Medical Writing Crash Course
Transitioning from academia? As you're applying to medical writing or communications jobs, use these 4 strategies to secure a position.
Medical communications jobs are something of a sweet spot for those who love writing, flexibility, healthcare, and a competitive medical writing salary. If you're transitioning straight out of graduate school to a medical writing position, it's best to prepare in advance as agencies typically weigh past experiences and samples heavily.
So what is a medical writer? A professional who uses their expertise in communicating scientific data to succinctly summarize key concepts and strategies for various stakeholders.
Here's 4 strategies you should follow to get a position.
Maintain a Diverse Portfolio
If you have a couple of publications on your resume - great. However, you have to keep in mind that for the position you're applying to, there's probably 200 other applicants who have the same background as you. Try to diversify yourself with publications that aren't necessarily academia-related. These could include anything from:
Doing a free piece on healthcare reform in your campus newspaper
Freelancing work for a start-up biotechnology company
Writing a popular article on Medium
The more diverse a portfolio is, the better your chances of securing a medical writing gig. Remember that being able to write for different audiences is a skill in itself, so make use of anything that's a little bit different than technical writing!
Get an Online Presence
If you haven't done so already, it's best to set up a personal website for yourself to show off your writing samples. You can easily categorize your samples based on industry, style, or relevance. A website also helps you express yourself creatively through blog posts - these can really help your application gain traction if your personality shines through.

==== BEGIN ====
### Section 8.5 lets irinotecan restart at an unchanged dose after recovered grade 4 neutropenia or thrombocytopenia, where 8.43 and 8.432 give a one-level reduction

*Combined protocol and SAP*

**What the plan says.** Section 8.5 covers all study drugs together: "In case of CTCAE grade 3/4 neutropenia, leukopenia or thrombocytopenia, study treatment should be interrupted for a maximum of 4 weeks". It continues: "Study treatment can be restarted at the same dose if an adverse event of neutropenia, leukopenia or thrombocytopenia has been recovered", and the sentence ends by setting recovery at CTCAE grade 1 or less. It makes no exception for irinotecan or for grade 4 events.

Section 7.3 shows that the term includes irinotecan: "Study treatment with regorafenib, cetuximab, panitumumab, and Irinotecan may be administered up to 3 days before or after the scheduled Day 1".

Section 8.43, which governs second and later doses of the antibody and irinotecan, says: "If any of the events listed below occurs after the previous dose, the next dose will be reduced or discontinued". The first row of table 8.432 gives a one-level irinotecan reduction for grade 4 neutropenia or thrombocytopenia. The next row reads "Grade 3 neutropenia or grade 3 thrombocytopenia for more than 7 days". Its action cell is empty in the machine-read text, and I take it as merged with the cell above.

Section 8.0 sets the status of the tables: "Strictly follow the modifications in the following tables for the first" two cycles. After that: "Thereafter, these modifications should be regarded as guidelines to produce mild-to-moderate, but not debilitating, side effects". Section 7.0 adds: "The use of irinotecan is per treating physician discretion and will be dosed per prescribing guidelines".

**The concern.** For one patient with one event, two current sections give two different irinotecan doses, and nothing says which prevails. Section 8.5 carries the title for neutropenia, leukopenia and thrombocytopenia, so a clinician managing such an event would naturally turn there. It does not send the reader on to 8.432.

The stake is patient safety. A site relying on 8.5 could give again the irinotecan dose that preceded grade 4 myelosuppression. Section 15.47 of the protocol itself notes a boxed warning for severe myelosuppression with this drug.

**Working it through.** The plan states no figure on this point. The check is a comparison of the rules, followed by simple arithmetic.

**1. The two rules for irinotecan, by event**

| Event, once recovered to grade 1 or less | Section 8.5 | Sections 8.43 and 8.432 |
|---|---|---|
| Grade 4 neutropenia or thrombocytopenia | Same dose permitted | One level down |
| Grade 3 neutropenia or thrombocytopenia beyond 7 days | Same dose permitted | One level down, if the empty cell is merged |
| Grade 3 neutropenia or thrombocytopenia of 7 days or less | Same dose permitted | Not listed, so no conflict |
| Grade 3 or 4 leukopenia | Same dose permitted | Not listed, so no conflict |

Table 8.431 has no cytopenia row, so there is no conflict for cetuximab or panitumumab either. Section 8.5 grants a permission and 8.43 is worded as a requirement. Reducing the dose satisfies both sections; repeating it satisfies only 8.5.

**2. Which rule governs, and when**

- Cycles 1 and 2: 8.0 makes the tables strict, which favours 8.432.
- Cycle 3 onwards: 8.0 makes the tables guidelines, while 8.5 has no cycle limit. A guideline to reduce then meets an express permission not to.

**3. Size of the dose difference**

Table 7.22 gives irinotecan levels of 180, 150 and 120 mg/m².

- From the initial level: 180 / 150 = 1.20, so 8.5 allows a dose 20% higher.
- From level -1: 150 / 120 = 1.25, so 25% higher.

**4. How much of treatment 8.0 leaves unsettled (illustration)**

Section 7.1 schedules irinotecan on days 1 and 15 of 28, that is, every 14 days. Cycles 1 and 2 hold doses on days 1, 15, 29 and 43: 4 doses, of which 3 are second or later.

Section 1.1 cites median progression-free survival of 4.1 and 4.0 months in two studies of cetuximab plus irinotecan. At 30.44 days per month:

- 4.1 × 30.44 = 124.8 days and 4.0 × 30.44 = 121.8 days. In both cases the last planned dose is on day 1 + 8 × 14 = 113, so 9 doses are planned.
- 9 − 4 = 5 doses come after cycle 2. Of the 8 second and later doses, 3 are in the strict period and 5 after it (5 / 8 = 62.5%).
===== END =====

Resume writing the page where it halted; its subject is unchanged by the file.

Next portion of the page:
Finally, a website is your very own marketing tool. Use this to your advantage to secure medical writing freelancing jobs that may become available as visitors browse your samples and become interested in your writing.
If you're in planning to be in medical communications, it's always best to join associations, groups on LinkedIn, or local organizations. These help you learn more about the field and what it takes to succeed, secure freelancing gigs, and get your foot in the door for different agencies. Additionally, this can have the added benefit of being able to find or get discounts on the best medical writing certification or medical writing courses. Remember to make a plan for your job search.
Write for Fun
Writing is a skill that needs to be constantly developed. If you're constantly doing scientific or healthcare articles, it can limit your writing breadth. Try to do a short fiction piece at least once a month. This enables you to think creatively when you're writing so that you can apply it to your more professional articles. It's also a great way to find your own voice when writing. For instance, find a painting or picture you like and use it as a writing prompt. Then, try to do both short and long versions of the story.
Thanks for reading! If you're considering medical communications as a career option and want to see if your resume meets all of the necessary criteria for such a position, you may be interested in doing a free resume assessment on The Academic Blueprint's homepage.